If all goes according to plan, one of three men will be chosen as the 26th head coach in Estevan Bruins history tonight.
Executive members indicated that the group was leaning toward one of the three remaining candidates and did not anticipate any hurdles preventing a decision from being made at tonight's meeting.
"I don't see anything that would hold it back," said Bruins president Jeff Pierson on Monday.
While the three finalists have not been revealed, perhaps just as notable are the names not on the shortlist.
Veteran SJHL coaches Darrell Mann, Larry Wintoneak and Ed Zawatsky all applied for the position, but Pierson said the Bruins aren't looking for an old-school taskmaster, a label that can be applied to all three.
"We have to feel comfortable that they have the ability to work with a younger team and not come in and expect to have a ready-built team," said Pierson. "I have a lot of confidence in the team we're going to build next year, but they're going to have some growing pains along the way and they've got to have someone to lead them.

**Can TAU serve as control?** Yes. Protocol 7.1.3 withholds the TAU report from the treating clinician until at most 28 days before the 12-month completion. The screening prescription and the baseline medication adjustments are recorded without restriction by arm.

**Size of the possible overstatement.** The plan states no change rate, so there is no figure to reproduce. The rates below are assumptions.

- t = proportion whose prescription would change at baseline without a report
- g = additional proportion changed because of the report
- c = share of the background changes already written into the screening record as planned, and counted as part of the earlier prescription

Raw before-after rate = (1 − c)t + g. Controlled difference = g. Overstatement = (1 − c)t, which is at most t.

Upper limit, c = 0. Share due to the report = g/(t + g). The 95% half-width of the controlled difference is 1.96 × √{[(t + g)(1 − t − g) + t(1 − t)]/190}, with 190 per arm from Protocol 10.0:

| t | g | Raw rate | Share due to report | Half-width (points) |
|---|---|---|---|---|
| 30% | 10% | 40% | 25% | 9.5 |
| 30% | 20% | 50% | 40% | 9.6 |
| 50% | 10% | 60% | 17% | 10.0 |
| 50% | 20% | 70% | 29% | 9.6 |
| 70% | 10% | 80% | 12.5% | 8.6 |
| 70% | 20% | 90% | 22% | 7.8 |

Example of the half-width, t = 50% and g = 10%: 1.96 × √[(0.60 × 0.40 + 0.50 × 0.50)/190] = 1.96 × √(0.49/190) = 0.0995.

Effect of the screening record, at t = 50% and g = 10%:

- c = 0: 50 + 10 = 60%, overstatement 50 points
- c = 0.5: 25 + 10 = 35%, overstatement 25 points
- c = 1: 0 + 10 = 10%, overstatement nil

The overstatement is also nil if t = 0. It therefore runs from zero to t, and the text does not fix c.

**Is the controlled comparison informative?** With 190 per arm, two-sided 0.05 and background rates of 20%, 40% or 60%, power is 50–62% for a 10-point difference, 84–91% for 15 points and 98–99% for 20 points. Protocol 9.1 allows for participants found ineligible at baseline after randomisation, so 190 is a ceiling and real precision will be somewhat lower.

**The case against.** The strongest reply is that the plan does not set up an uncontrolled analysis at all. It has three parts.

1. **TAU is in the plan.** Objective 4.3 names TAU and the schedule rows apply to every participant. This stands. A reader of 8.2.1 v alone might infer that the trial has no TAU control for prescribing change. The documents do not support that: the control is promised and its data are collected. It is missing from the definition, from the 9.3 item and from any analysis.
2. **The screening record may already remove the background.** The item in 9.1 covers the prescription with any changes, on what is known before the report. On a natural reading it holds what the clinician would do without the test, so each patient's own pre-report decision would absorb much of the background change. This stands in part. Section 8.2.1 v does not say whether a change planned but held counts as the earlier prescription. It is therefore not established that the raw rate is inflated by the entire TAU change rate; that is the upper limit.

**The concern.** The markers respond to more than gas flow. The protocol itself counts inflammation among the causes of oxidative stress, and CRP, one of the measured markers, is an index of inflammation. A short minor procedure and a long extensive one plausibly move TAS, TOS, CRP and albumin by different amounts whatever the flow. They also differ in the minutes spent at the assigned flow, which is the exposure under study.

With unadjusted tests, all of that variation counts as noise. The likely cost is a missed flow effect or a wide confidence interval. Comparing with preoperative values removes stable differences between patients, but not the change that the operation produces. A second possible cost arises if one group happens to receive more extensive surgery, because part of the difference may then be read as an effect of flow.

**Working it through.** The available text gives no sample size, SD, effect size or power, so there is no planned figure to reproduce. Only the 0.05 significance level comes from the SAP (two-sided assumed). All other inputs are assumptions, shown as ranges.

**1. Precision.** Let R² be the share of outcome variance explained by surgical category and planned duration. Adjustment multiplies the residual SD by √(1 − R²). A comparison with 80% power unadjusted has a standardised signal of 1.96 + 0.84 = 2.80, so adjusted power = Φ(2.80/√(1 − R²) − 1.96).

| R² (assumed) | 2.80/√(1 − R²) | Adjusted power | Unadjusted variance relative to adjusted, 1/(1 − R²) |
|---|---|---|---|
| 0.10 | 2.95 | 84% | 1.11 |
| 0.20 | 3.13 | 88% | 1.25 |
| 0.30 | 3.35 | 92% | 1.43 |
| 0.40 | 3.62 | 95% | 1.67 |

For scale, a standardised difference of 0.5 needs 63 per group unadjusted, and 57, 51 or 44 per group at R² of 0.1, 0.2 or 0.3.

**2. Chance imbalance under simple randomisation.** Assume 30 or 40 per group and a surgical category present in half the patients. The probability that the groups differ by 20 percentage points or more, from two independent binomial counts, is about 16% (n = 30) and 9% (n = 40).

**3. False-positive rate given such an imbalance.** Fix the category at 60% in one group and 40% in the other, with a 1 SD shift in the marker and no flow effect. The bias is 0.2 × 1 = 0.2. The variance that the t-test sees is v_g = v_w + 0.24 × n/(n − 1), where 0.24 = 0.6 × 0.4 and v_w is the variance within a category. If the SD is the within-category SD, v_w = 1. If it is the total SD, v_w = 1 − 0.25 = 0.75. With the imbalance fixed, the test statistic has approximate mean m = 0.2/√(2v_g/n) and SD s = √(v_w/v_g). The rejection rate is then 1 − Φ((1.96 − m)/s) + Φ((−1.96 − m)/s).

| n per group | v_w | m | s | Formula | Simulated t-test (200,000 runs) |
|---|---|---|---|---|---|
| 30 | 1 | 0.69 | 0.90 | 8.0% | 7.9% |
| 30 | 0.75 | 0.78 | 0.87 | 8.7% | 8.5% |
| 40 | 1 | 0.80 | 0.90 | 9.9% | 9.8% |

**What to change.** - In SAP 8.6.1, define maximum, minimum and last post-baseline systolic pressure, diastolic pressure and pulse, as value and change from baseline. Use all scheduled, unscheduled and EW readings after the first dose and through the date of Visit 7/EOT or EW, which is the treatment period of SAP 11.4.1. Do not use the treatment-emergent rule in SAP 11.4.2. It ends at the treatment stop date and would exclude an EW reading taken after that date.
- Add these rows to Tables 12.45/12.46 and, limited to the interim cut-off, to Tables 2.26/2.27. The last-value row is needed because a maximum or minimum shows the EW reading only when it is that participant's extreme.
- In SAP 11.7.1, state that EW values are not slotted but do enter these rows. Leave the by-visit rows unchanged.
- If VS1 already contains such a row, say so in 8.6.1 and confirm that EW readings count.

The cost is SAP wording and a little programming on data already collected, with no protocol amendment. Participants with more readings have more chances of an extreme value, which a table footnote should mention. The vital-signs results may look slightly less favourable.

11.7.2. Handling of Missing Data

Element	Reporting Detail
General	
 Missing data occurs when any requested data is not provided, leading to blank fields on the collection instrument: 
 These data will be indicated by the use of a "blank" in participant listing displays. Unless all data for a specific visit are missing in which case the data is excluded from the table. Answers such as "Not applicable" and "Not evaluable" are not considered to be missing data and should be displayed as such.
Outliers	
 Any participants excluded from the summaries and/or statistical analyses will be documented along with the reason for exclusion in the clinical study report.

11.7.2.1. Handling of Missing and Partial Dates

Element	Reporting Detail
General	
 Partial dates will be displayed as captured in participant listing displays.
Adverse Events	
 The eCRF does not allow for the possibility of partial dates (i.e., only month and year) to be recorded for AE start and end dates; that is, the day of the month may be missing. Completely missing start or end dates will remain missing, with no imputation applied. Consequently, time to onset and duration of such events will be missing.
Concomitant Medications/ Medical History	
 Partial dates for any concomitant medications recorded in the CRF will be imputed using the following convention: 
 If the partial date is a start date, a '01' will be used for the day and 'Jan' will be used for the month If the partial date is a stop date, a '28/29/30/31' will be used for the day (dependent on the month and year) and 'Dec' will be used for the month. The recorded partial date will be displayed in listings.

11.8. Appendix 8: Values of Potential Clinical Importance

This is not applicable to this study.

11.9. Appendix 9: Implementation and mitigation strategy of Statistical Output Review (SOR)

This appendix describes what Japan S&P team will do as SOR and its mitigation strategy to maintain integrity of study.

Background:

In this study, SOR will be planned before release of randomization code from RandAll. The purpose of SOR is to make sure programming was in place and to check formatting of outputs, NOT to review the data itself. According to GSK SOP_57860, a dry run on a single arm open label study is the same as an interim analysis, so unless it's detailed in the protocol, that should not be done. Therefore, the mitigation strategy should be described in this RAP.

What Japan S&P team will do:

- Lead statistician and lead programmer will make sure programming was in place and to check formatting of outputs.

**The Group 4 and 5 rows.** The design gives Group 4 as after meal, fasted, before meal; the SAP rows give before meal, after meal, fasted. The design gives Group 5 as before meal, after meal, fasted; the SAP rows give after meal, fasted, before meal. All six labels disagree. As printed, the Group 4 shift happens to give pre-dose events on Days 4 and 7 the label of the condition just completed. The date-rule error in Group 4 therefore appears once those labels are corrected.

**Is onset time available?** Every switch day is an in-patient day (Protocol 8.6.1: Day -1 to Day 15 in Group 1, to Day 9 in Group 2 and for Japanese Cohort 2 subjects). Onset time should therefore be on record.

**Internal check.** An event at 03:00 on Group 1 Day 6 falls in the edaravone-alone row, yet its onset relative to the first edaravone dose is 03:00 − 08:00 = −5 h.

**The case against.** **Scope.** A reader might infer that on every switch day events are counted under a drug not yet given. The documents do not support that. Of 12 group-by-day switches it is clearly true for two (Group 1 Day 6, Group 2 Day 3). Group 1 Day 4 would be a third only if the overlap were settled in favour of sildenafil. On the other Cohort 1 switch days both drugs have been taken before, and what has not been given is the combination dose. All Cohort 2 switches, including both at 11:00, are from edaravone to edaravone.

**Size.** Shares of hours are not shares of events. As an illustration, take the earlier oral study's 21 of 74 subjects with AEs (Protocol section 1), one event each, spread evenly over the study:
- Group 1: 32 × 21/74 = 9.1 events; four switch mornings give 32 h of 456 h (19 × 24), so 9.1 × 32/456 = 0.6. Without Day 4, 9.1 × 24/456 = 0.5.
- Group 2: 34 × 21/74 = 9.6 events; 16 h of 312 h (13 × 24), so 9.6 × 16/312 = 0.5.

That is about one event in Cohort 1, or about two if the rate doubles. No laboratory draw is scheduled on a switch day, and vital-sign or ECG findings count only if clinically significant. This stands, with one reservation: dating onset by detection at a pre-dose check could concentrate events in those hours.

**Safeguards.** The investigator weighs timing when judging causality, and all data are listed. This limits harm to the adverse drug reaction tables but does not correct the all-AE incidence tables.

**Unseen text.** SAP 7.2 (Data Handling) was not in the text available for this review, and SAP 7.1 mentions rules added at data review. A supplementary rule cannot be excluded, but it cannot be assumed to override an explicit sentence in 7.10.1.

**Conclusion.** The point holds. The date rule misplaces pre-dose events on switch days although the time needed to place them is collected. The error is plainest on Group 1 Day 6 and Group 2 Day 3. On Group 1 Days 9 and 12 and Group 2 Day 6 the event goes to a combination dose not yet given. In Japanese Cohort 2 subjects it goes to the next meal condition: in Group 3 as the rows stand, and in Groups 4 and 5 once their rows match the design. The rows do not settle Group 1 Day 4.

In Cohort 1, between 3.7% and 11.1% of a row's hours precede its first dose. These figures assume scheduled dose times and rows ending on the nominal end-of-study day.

"All three of them represent, by their past, an ability to work with a younger team and build a team through the system," the president added.
"They have to be able to take that younger team and show them the way, and in a year or two, make that younger team an elite hockey team in this league."
Mann was recently relieved of his duties with the Melfort Mustangs after failing to get that team over the hump during the past few years.
Wintoneak's most recent gig was with the Kindersley Klippers, where he was let go in December after the team underachieved in the first half of the season.
Zawatsky had been the long-time bench boss of the Yorkton Terriers before being fired with eight games left in the 2009-10 season, opening the door for Trent Cassan to lead the club to back-to-back Credit Union Cup finals.
Pierson said the three remaining candidates each have "considerable experience" and while their résumes vary, they have all worked with junior players in the past.
The executive is aware of the Bruins' reputation for underachieving in recent years, particularly in 2010-11 when the club was expected to contend, and Pierson said the new man will be tasked with squeezing as much as possible out of a raw squad.
"Knowing that we are going to be a bit younger, we still expect to be a very competitive hockey team and that (will be) his job. Of the candidates we have remaining, I feel that we could pick any of them and be able to move this hockey club in the right direction and that's reassuring.
"We owe it to the community to have an overachieving club, or at the very least to meet expectations."
After the decision is made, the hope is to have the new coach in Estevan by May 1 in order to familiarize him with the team's protected list and get a jump on recruiting.
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